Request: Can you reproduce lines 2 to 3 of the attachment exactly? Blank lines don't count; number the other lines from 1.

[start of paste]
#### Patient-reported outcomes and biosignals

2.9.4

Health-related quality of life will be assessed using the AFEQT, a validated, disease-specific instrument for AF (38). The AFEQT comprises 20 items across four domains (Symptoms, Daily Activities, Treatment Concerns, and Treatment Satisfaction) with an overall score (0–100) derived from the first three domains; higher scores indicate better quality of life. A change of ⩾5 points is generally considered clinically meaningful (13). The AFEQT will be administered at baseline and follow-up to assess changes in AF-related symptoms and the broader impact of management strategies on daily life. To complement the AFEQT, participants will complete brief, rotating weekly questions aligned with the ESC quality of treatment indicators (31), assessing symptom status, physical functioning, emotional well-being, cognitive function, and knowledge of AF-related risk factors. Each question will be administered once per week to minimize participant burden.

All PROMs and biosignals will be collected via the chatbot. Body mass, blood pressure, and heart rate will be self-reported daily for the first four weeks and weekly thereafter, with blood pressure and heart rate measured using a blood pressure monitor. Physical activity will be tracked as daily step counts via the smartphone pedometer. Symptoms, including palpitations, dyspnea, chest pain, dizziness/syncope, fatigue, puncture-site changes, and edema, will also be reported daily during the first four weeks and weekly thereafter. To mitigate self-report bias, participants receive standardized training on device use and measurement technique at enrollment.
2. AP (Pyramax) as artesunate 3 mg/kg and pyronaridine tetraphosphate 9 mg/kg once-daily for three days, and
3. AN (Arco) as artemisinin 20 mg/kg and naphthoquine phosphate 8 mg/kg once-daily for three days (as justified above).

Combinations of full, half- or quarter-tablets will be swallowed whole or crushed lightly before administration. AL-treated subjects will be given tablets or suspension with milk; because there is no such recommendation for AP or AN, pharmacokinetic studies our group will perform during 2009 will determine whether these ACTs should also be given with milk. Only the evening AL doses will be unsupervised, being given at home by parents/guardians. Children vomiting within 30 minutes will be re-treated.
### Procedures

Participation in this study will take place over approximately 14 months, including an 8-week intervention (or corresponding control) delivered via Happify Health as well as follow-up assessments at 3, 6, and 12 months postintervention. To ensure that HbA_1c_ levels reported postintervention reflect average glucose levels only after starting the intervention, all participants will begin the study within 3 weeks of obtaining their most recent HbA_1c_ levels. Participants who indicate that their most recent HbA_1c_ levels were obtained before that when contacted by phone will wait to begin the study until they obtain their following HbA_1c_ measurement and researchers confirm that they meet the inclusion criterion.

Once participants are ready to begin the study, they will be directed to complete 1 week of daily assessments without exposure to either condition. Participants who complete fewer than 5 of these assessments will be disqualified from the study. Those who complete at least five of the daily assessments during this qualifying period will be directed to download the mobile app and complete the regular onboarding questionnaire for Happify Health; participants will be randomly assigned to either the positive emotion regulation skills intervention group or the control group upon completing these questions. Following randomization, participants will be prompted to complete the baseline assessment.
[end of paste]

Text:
2.9.4

Health-related quality of life will be assessed using the AFEQT, a validated, disease-specific instrument for AF (38). The AFEQT comprises 20 items across four domains (Symptoms, Daily Activities, Treatment Concerns, and Treatment Satisfaction) with an overall score (0–100) derived from the first three domains; higher scores indicate better quality of life. A change of ⩾5 points is generally considered clinically meaningful (13). The AFEQT will be administered at baseline and follow-up to assess changes in AF-related symptoms and the broader impact of management strategies on daily life. To complement the AFEQT, participants will complete brief, rotating weekly questions aligned with the ESC quality of treatment indicators (31), assessing symptom status, physical functioning, emotional well-being, cognitive function, and knowledge of AF-related risk factors. Each question will be administered once per week to minimize participant burden.